CDC reports teen cigarette smoking at 'lowest level since survey began'
New statistics from the Centers for Disease Control and Prevention show that cigarette smoking rates among American high school students have fallen to the lowest levels since the National Youth Risk Behavior Survey began in 1991.
The National Youth Risk Behavior Survey is a product of the Youth Risk Behavior Surveillance System (YRBSS), an initiative from the Centers for Disease Control and Prevention (CDC) designed to monitor trends in health risk behaviors among high school students at national, state and local levels.
These priority health risk behaviors include:
- Unintentional injuries and violence
- Sexual behaviors contributing to unintended pregnancy and sexually transmitted diseases, including HIV infection
- Other drug use
- Unhealthy dietary behaviors
- Physical inactivity
This data is provided by national, state and large urban school district surveys that are conducted among high school students every 2 years.
The 2013 YRBSS report featured the participation of more than 13,000 American high school students across 42 states and 21 large urban school districts. Participation in the survey was voluntary and responses were anonymous. The questionnaire could also be modified by states and large urban school districts as required.
Smoking and violent behaviors are becoming less common among US teensThe results of the 2013 survey found that teen smoking is now down to 15.7%, which means the US has met the national Healthy People 2020 target of lowering high school-age smoking to 16% or less. However, although cigarette smoking has fallen in this group, other national surveys have registered increases in e-cigarette use and water pipe smoking among adolescents.
The YRBSS did not detect a change in smokeless tobacco use among teenagers but did note that a previously acknowledged decline in cigar use among male high school seniors had slowed, standing now at 23%.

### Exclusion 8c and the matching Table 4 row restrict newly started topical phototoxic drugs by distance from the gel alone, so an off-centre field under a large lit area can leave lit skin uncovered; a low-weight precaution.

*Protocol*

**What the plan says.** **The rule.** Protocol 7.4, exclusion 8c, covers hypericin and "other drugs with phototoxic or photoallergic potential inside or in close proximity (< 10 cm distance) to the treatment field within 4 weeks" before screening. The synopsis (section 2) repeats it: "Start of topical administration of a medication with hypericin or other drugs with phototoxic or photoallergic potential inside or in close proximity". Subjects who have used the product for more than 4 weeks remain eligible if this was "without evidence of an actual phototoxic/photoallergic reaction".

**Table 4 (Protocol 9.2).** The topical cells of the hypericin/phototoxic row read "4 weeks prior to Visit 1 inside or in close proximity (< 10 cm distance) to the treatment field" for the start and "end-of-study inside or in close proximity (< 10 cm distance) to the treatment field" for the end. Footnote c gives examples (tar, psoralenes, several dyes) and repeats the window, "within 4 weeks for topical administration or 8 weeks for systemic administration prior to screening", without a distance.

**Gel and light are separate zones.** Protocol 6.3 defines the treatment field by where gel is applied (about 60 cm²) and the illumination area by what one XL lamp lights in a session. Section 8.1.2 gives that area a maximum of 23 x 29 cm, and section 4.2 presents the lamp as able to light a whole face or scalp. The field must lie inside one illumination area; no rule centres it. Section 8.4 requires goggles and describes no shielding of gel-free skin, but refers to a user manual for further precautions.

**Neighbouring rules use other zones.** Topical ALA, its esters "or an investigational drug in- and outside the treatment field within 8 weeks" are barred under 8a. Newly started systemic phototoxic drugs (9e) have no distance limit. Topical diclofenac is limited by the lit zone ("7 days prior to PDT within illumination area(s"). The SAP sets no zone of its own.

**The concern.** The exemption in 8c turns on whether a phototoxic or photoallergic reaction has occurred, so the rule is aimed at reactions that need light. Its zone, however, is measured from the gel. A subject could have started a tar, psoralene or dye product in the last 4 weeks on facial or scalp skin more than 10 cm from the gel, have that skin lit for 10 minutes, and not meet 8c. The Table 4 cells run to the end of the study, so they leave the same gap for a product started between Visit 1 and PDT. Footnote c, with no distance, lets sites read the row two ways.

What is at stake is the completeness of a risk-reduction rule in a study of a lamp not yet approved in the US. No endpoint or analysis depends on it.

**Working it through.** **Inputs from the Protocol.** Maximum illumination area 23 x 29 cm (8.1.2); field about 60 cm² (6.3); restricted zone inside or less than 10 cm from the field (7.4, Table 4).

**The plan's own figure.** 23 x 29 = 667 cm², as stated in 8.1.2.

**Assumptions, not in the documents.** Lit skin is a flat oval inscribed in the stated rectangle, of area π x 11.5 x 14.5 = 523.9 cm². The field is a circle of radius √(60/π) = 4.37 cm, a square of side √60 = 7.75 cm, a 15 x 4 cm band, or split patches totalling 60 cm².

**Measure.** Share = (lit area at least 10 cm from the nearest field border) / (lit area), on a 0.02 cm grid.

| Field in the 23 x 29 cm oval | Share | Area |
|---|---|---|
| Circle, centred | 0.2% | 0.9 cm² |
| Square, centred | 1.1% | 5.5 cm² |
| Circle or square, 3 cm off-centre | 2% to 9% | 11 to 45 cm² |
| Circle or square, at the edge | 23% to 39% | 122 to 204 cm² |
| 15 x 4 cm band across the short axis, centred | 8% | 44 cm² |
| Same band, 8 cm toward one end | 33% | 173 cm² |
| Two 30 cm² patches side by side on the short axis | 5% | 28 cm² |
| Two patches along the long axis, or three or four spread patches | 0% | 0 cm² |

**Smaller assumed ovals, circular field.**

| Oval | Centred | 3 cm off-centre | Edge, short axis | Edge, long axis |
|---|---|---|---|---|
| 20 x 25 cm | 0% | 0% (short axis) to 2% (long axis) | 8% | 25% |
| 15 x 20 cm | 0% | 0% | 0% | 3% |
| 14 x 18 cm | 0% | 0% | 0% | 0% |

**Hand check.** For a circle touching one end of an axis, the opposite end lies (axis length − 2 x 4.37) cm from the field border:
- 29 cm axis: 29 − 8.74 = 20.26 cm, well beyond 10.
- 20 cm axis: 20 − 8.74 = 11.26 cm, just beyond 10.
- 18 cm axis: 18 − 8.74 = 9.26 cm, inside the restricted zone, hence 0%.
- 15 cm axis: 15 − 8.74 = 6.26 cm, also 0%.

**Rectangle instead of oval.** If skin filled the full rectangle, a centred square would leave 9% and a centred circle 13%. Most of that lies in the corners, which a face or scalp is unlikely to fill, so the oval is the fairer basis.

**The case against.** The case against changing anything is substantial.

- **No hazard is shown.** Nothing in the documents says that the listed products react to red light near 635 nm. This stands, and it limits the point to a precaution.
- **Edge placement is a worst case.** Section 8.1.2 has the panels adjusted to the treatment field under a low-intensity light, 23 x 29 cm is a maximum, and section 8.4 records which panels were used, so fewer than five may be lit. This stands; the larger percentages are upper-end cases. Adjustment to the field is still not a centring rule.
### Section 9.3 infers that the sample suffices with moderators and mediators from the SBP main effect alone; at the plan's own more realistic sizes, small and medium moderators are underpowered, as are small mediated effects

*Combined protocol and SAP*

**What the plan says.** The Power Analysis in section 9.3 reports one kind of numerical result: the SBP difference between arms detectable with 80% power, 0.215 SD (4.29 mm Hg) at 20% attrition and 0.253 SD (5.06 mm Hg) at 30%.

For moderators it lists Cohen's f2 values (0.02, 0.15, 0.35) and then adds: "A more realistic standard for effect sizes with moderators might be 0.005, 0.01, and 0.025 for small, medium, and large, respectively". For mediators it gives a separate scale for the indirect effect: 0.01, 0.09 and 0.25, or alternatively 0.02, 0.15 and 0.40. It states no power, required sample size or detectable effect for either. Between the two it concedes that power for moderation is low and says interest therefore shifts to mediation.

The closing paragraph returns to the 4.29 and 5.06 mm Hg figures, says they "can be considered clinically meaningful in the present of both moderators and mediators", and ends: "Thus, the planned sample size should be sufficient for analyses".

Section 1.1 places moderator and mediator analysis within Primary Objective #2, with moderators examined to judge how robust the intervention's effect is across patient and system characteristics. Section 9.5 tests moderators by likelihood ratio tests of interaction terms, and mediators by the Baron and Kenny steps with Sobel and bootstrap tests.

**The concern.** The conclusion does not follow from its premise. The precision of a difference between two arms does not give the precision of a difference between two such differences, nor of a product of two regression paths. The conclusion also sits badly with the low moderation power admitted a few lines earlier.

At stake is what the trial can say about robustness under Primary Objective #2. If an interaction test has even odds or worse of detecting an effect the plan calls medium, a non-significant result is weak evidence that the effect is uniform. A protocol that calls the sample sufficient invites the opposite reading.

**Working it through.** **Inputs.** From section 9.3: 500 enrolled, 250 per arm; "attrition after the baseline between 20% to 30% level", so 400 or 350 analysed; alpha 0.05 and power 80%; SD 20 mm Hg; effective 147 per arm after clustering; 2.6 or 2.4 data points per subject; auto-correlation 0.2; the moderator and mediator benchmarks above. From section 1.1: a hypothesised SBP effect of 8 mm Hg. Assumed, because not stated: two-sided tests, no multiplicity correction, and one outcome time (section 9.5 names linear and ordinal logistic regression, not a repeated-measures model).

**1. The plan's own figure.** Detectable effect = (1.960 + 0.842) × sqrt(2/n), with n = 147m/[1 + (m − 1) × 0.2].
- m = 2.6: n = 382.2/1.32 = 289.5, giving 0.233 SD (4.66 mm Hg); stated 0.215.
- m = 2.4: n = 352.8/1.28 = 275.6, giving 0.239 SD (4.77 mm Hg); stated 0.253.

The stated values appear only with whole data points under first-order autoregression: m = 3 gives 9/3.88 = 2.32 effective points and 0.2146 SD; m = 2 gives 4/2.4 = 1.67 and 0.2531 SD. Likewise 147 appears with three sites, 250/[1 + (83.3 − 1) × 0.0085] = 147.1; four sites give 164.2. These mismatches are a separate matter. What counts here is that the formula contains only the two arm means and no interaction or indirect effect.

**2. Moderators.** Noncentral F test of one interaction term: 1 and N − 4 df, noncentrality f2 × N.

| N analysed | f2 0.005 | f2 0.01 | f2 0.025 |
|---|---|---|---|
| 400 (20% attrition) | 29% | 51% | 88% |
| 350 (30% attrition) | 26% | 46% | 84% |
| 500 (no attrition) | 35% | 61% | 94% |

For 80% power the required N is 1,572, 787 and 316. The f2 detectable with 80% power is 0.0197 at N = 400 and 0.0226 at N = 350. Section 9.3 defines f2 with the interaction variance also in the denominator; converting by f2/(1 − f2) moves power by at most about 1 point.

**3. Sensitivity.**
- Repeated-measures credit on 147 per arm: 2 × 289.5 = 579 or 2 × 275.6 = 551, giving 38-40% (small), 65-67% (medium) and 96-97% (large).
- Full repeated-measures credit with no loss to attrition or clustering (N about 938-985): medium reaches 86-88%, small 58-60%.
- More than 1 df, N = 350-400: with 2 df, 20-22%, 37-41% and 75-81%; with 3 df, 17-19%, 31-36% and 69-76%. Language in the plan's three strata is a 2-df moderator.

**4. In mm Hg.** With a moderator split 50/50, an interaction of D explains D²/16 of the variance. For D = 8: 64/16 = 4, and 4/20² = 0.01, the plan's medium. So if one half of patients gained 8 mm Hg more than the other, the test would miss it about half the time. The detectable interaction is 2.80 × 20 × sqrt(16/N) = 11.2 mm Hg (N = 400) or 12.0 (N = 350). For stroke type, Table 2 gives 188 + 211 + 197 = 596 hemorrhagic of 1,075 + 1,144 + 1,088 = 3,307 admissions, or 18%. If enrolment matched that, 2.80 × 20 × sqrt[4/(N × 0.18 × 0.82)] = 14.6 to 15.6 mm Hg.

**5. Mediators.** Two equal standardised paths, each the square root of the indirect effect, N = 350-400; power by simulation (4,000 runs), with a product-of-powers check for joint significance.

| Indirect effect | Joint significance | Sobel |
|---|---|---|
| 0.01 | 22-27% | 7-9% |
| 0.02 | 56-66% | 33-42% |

Violence also exhibited signs of decline among teenagers in the YRBSS. The percentage of students who had been involved in a physical fight at least once during the past year has fallen from 42% in 1991 to 25% in 2013.
The results of the 2013 survey found that teen smoking is now down to 15.7%, which means the US has met the national Healthy People 2020 target of lowering high school-age smoking to 16% or less.
Fights on school property, meanwhile, have halved in the past 2 decades. In the 1993 YRBSS, 16% of high school students had been in a fight on school property during the previous 12 months, while just 8% had in 2013.
However, findings on risky sexual behaviors were more mixed. The survey results show 4% drops in the percentage of students who are currently sexually active (38% in 1991; 34% in 2013), but also in the percentage of sexually active students who use condoms (63% in 2003; 59% in 2013).
Obesity-related behaviors also demonstrated varied results.
The YRBSS recorded that the percentage of adolescents who spend 3 or more hours a day using a computer (not for school work) has nearly doubled over the past decade, from 22% in 2003 to 41% in 2013.
However, the percentage of students who watch 3 or more hours of TV on an average school day has decreased from 43% in 1999 to 32% in 2013.
Also, soda drinking saw a significant decrease. In 2007, 34% of high school students drank soda one or more times a day, but in 2013, just 27% of high school students reported doing this.
The 2013 YRBSS was also the first survey to capture statistics on high school students texting or emailing while driving. Nationwide, 41% of teenagers who currently drive reported texting or emailing while driving.
"It's encouraging that high school students are making better health choices such as not fighting, not smoking, and not having sex," says CDC Director Dr. Tom Frieden. "Way too many young people still smoke and other areas such as texting while driving remain a challenge. Our youth are our future. We need to invest in programs that help them make healthy choices so they live long, healthy lives."
Written by David McNamee
Copyright: Medical News Today
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